Immunocore is a late-stage biotechnology company pioneering the development of a novel class of TCR bispecific immunotherapies called ImmTAX – Immune mobilizing monoclonal TCRs Against X disease – designed to treat a broad range of diseases, including cancer, infectious and autoimmune. Leveraging its proprietary, flexible, off-the-shelf ImmTAX platform, Immunocore is developing a deep pipeline in multiple therapeutic areas, including five clinical stage programs in oncology and infectious disease, advanced pre-clinical programs in autoimmune disease and multiple earlier pre-clinical programs. Immunocore’s most advanced oncology therapeutic candidate, tebentafusp, has demonstrated monotherapy activity in a Phase 2 clinical trial in metastatic uveal melanoma, a cancer that has historically proven to be insensitive to other immunotherapies, and is currently being studied in an ongoing Phase 3 clinical trial.  Collaboration partners include Genentech, GlaxoSmithKline, AstraZeneca, Eli Lilly and Company, and the Bill and Melinda Gates Foundation. Immunocore is headquartered at Milton Park, Oxfordshire, U.K., with offices in Conshohocken, Pennsylvania and Rockville, Maryland in the United States. For more information, please visit www.immunocore.com.

About ImmTAC® Molecules

Immunocore’s proprietary T cell receptor (TCR) technology generates a novel class of bispecific biologics called ImmTAC (Immune mobilising monoclonal TCRs Against Cancer) molecules that are designed to redirect the immune system to recognise and kill cancerous cells. ImmTAC molecules are soluble TCRs engineered to recognise intracellular cancer antigens with ultra-high affinity and selectively kill these cancer cells via an anti-CD3 immune-activating effector function. Based on the demonstrated mechanism of T cell infiltration into human tumours, the ImmTAC mechanism of action holds the potential to treat hematologic and solid tumours, regardless of mutational burden or immune infiltration, including immune “cold” low mutation rate tumours. 

About Tebentafusp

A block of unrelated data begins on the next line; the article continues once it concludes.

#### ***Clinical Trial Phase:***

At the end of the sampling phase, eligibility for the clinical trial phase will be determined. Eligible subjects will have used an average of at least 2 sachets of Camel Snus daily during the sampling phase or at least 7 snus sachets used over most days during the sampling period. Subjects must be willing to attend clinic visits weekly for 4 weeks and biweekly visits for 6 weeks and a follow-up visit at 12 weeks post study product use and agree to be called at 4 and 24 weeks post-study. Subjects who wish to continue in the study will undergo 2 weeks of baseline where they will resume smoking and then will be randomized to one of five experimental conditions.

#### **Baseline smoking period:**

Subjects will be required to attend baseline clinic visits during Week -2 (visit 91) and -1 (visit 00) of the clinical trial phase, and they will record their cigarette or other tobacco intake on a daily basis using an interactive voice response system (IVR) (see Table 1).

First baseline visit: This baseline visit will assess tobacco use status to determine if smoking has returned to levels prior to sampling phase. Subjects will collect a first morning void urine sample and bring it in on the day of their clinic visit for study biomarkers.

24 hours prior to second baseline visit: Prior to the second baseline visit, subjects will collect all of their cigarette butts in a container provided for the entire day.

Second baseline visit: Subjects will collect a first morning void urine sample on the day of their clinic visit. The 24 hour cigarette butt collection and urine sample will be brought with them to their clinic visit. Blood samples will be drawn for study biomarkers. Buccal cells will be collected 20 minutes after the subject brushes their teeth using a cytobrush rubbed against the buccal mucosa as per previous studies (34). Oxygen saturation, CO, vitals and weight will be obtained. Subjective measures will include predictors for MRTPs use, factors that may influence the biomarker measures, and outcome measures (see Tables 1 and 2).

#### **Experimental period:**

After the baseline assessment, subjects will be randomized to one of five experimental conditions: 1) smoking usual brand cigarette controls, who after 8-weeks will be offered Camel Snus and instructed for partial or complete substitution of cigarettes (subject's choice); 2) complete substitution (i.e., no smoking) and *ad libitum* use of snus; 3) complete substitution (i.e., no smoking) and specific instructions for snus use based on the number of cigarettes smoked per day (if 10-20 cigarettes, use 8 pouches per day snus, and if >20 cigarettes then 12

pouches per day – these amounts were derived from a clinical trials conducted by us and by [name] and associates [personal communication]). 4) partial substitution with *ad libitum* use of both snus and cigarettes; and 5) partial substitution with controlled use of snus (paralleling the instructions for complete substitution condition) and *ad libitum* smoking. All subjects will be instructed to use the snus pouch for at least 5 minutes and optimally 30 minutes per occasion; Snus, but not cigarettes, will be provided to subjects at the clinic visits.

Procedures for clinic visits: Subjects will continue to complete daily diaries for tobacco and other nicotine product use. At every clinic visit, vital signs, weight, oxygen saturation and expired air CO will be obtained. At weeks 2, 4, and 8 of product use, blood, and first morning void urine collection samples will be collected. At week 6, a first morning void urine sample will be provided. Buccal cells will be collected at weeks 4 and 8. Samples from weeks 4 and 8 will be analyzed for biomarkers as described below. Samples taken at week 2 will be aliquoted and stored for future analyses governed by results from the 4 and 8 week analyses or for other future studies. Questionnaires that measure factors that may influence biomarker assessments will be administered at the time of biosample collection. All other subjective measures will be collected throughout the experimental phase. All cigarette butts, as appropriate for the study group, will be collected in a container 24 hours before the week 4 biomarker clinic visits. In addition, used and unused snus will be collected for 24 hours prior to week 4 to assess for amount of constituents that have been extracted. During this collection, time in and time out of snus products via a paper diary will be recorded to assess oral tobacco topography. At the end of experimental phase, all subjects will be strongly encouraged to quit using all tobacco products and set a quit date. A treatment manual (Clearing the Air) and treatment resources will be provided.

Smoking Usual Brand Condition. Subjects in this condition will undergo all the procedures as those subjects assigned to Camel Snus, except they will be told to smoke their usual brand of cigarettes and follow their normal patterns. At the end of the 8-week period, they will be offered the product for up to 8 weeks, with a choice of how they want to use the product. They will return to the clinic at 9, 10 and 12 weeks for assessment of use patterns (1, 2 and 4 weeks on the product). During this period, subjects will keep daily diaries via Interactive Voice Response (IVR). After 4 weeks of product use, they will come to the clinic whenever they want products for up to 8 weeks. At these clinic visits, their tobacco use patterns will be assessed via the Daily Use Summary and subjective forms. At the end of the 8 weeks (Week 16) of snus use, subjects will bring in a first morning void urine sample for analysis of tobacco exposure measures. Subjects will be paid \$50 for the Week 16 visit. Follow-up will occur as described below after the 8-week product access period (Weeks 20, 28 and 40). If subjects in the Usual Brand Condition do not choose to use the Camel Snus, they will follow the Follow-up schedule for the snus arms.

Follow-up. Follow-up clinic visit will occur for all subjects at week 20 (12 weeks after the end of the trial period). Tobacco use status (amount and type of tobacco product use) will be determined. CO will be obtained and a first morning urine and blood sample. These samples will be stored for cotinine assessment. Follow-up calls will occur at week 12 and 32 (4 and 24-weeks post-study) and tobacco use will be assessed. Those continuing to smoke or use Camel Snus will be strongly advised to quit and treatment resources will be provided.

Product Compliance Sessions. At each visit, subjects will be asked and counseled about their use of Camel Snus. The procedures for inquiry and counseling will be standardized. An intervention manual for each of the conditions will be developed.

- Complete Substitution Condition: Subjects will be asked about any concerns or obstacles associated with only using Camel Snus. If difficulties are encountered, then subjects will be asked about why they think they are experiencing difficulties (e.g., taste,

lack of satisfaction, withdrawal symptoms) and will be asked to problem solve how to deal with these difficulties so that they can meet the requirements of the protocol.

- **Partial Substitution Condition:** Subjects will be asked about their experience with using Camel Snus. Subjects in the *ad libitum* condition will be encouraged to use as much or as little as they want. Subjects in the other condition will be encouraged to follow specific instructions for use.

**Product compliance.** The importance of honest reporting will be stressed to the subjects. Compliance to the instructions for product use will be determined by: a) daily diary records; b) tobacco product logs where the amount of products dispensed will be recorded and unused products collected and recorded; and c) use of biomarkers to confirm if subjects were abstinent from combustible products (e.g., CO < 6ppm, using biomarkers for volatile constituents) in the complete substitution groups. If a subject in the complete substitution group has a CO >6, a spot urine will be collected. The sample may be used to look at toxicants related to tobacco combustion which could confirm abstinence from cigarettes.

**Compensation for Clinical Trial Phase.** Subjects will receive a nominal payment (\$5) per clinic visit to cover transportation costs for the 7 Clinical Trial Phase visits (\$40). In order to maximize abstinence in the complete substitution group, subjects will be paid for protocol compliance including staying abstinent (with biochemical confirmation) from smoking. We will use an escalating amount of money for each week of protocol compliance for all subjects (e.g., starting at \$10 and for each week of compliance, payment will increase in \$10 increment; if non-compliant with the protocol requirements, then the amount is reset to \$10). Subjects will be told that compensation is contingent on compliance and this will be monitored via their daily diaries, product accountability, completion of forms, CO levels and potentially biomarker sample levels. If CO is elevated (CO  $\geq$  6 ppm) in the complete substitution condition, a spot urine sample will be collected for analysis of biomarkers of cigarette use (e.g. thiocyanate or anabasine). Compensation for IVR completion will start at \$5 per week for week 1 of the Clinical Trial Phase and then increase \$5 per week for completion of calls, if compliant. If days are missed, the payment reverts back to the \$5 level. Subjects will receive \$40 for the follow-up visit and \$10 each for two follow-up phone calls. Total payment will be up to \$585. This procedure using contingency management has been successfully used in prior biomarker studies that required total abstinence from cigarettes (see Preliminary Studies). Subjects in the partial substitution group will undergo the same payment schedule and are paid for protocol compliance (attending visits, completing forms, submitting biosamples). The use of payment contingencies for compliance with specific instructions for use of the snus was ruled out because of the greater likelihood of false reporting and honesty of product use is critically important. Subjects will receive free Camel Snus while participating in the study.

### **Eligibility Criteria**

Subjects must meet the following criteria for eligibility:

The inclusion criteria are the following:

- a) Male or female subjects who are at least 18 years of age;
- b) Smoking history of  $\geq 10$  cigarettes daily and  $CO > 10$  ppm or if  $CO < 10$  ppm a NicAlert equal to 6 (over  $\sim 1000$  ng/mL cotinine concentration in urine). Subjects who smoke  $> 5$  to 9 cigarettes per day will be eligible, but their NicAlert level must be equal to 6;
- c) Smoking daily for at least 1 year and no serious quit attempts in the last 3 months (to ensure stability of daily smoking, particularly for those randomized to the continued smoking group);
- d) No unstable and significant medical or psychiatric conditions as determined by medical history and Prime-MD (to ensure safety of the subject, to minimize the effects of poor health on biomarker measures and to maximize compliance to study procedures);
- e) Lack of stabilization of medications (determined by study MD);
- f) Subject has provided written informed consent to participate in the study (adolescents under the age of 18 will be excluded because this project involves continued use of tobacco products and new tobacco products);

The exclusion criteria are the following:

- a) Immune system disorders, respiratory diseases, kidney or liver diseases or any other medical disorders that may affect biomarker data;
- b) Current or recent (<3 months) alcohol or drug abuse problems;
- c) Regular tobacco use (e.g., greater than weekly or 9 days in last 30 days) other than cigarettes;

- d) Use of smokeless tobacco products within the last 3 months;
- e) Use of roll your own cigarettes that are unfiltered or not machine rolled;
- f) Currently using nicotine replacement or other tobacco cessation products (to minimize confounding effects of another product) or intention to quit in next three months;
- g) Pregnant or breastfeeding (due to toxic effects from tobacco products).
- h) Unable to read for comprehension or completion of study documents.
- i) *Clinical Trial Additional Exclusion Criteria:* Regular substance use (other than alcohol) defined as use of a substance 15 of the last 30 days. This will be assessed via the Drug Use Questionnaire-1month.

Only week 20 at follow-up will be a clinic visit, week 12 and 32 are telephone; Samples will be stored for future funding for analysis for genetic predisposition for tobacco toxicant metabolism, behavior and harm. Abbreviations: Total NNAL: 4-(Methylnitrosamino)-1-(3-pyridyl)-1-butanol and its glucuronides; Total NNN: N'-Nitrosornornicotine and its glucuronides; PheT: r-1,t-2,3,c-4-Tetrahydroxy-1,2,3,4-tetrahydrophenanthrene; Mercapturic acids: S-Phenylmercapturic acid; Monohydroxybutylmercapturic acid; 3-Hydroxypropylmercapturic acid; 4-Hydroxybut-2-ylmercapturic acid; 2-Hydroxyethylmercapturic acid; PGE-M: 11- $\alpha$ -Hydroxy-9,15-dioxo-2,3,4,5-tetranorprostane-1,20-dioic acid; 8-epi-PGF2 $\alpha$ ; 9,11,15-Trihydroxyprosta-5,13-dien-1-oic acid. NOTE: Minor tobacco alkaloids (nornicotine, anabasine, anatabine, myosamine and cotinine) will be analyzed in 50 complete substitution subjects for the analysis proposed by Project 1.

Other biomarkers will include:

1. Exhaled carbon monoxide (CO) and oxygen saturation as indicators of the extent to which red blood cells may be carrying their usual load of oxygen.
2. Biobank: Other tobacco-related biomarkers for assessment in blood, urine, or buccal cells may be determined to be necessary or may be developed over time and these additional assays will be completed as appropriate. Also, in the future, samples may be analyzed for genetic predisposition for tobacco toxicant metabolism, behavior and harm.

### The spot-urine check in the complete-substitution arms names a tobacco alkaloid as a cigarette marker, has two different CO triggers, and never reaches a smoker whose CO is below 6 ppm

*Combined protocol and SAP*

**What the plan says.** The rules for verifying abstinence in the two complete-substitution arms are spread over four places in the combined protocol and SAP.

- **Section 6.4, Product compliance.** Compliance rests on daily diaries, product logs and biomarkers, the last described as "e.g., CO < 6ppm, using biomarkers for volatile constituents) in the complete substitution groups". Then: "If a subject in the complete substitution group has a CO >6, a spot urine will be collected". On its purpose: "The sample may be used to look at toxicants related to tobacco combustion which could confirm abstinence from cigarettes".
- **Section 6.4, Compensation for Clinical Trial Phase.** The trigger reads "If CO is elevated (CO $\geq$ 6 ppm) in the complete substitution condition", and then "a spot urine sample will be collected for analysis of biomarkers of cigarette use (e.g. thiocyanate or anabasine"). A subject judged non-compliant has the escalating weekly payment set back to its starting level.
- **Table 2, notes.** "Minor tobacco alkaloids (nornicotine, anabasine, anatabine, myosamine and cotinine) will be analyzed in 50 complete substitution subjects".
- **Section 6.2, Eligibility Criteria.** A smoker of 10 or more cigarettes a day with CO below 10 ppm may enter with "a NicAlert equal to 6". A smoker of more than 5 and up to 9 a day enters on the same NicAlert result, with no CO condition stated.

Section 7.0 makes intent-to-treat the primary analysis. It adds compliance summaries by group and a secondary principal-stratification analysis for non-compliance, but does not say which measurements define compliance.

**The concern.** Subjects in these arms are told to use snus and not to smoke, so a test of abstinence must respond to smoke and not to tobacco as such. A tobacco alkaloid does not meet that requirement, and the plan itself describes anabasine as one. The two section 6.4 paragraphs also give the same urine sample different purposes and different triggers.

Tebentafusp is a novel bispecific protein comprised of a soluble T cell receptor fused to an anti-CD3 immune-effector function. Tebentafusp specifically targets gp100, a lineage antigen expressed in melanocytes and melanoma, and is the first molecule developed using Immunocore’s ImmTAC technology platform designed to redirect and activate T cells to recognise and kill tumour cells. Tebentafusp has been granted Fast Track Designation and orphan drug designation by the FDA in the United States and Promising Innovative Medicine (PIM) designation under the UK Early Access to Medicines Scheme for metastatic uveal melanoma. For more information about enrolling tebentafusp clinical trials for metastatic uveal melanoma, please visit ClinicalTrials.gov (NCT03070392).

About Uveal Melanoma

Uveal melanoma is a rare and aggressive form of melanoma, which affects the eye. Metastatic uveal melanoma typically has a poor prognosis and has no currently accepted optimal management or treatment.[1],[2] Although it is the most common primary intraocular malignancy in adults, the diagnosis is rare, with approximately 8,000 new patients diagnosed globally each year (1,600-2,000 cases/year in the US).[3],[4],[5] Up to 50% of people with uveal melanoma will eventually develop metastatic disease.1,2 When the cancer spreads beyond the eye, only approximately half of patients will survive for one year.[6]

For more information, please contact:

Immunocore
Debra Nielsen, Head of Communications
T: +1 (610) 368-8602
E: debra.nielsen@immunocore.com
Follow on Twitter: @Immunocore

Consilium Strategic Communications (corporate and financial)
Mary-Jane Elliott/ Chris Welsh/ Sukaina Virji
T: +44 (0)203 709 5700
E: Immunocore@consilium-comms.com

[1] Damato BE, Dukes J, Goodall H, Carvajal RD. Tebentafusp: T cell redirection for the treatment of metastatic uveal melanoma. Cancers. 2019;11(7):971.

[2] Carvajal, RD, Schwartz, GK, Tezel, T, et al., 2017. Metastatic disease from uveal melanoma: treatment options and future prospects. British Journal of Ophthalmology, 101(1), 38-44.

[3]   Pandiani C, Béranger GE, Leclerc J, Ballotti R, Bertolotto C. Focus on cutaneous and uveal melanoma specificities. Genes Dev. 2017;31(8):724-743.

[4]   Jovanovic P, Mihajlovic M, Djordjevic-Jocic J, Vlajkovic S, Cekic S, Stefanovic V. Ocular melanoma: an overview of the current status. Int J Clin Exp Pathol. 2013;6(7):1230-1244.

[5]   About ocular melanoma. Ocular Melanoma Foundation website. www.ocularmelanoma.org​/about-om.htm. Accessed September 2019.

[6]   Rantala ES, Hernberg M, Kivelä TT. Overall survival after treatment for metastatic uveal melanoma: a systematic review and meta-analysis. Melanoma Res 2019